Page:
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Now You’re Cooking

Now You’re Cooking

“All magic is ‘Here’s a quarter, now it’s gone. You’re a jerk. Now it’s back. You’re an idiot. Show’s over.’”
– Jerry Seinfeld

There are two kinds of cooking shows: Those that show off the skill of the chef, and those that make you a better cook. The difference between the two is easy to spot: It’s the why. 

For instance, if you asked me to choose a celebrity chef whose recipes I admire the most, I’d choose Bobby Flay. I think he’s an amazing chef who understands the American palette like no other cook. However, if you asked which chef has been the biggest influence on my cooking, it’s Alton Brown, period full stop. Bobby Flay (and practically every other chef out there) can teach you what to cook and how to cook it. Alton Brown is unique in that he can teach you WHY you want to cook things that way. He shows you not only how to cook simple foods so they taste great, but he also explains the science behind why they taste great.

He gives us the why. Oh, and he has decent taste in guns, too, as evidenced by the cover photo.

Quite honestly, the why is something that’s lacking in the firearms training world when it comes to technique. Scott Jedlinski teaches it, so does Craig Douglas and Karl Rehn and a bunch of other top-tier trainers. However, your average NRA-qual’d CCW instructor hasn’t even BEGUN to think about the why, he’s just repeating what he was taught by his (or her) instructor lo these many years ago. Worse still, if he/she thinks about the why, it may be based on outdated information or information that’s not relevant to the concealed carry lifestyle.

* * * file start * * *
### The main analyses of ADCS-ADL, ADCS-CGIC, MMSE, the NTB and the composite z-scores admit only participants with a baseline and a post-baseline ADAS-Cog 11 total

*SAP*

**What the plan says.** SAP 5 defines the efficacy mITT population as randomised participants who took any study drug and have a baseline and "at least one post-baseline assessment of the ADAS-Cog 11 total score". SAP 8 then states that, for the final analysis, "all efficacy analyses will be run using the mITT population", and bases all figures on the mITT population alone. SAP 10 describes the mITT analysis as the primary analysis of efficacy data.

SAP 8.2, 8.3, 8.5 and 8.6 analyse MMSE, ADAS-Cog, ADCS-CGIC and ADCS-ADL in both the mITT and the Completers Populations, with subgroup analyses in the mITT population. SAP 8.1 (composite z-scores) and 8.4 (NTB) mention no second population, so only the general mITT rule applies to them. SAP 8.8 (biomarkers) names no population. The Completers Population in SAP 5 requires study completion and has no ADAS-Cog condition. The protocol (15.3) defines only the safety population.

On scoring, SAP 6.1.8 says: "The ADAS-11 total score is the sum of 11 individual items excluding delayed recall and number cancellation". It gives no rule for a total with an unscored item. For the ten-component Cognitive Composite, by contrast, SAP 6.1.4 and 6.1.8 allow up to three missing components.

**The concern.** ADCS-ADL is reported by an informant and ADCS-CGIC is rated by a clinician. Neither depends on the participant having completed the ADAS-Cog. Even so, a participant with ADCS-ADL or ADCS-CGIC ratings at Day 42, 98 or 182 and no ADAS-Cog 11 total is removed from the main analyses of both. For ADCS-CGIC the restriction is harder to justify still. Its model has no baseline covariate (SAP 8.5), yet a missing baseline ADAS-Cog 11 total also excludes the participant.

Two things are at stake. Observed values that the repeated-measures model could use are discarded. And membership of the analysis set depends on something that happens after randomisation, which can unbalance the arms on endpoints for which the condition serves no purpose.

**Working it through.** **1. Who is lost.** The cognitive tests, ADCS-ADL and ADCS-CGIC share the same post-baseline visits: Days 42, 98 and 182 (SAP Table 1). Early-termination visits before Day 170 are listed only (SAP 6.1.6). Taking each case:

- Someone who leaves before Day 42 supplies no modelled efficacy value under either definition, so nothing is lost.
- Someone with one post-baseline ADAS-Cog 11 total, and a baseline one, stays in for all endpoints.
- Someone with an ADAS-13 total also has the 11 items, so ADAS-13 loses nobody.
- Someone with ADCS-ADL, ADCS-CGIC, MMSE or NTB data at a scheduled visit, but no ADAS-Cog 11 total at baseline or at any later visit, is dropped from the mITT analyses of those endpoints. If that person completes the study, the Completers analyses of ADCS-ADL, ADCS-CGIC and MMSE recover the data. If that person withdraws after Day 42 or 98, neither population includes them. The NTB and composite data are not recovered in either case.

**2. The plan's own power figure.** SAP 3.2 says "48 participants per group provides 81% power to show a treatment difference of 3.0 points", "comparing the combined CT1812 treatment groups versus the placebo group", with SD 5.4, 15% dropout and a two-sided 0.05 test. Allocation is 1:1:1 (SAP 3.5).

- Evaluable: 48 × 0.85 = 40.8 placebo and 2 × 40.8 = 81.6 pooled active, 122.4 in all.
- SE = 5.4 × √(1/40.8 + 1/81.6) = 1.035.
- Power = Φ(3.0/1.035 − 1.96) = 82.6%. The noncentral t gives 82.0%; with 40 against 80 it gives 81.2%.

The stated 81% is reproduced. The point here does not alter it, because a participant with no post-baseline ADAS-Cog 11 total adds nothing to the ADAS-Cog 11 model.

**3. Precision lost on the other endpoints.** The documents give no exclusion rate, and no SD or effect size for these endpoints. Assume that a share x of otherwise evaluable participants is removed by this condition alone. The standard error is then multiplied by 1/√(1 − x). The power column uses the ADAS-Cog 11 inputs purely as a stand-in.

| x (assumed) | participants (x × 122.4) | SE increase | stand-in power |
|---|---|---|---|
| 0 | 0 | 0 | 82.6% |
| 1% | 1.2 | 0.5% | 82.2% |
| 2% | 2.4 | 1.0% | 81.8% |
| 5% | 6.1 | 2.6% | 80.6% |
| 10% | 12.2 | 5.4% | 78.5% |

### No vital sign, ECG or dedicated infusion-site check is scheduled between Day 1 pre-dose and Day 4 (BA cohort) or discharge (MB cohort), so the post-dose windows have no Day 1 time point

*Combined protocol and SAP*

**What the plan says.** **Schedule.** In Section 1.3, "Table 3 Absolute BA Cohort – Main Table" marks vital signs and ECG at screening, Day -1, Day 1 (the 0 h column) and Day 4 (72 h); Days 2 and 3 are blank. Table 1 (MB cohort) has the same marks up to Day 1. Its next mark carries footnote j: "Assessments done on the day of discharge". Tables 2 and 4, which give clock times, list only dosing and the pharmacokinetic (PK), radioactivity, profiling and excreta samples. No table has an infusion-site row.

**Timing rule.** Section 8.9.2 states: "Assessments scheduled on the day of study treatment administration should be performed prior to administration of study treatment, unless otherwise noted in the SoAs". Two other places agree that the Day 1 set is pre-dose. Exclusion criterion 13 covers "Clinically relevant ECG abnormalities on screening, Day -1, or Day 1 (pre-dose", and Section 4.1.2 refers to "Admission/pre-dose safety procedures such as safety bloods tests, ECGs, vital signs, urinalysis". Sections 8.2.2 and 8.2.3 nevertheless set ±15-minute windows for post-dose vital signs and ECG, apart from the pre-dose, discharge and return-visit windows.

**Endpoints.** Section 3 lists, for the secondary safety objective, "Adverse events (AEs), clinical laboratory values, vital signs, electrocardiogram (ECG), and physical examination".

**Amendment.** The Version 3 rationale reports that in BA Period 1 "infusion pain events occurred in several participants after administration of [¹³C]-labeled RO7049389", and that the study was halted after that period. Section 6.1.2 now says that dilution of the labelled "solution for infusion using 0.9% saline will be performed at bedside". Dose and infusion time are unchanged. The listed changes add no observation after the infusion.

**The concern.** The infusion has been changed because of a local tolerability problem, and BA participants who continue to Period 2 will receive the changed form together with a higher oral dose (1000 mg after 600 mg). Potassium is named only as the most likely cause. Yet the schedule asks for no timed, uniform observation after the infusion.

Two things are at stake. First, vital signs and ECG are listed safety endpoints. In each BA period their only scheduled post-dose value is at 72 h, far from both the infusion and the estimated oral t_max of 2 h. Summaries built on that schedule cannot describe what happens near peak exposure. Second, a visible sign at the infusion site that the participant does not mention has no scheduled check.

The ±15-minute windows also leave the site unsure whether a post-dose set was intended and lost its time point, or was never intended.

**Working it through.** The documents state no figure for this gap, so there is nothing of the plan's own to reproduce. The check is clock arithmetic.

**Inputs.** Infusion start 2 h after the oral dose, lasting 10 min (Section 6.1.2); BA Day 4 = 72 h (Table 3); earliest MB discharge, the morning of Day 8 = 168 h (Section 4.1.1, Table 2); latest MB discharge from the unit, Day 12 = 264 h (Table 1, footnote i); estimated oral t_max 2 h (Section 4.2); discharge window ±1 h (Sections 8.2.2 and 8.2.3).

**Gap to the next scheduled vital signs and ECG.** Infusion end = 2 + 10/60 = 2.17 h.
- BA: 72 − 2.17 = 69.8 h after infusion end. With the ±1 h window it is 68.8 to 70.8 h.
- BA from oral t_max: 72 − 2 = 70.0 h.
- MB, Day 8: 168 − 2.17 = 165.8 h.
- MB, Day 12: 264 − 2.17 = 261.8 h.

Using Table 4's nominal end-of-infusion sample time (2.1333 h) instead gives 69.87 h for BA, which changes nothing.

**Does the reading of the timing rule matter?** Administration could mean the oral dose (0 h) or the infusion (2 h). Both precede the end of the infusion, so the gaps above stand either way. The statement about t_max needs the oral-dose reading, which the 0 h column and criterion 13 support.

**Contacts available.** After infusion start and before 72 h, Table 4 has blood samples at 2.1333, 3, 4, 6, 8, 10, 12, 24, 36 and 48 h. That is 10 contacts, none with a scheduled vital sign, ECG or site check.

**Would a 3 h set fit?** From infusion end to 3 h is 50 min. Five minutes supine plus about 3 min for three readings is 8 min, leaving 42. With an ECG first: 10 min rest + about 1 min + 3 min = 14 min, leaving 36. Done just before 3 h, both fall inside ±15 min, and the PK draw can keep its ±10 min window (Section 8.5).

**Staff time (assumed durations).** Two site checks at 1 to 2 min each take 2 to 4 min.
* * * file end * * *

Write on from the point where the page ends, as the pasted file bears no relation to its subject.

They trainers are, in a sense, teaching kata. They’re teaching the basic forms of the American martial art of concealed carry, in much the same way that a karate sensei will teach you the kata of their martial art. Kata is not meant to be a fight. Rather, it is meant to teach specific movements so they become automatic when they are needed. 

Sounds like dry fire to me… 

Teaching kata means mastering a skill. Mastery, however, means going beyond that skill and learning something even more important. It means understanding the why.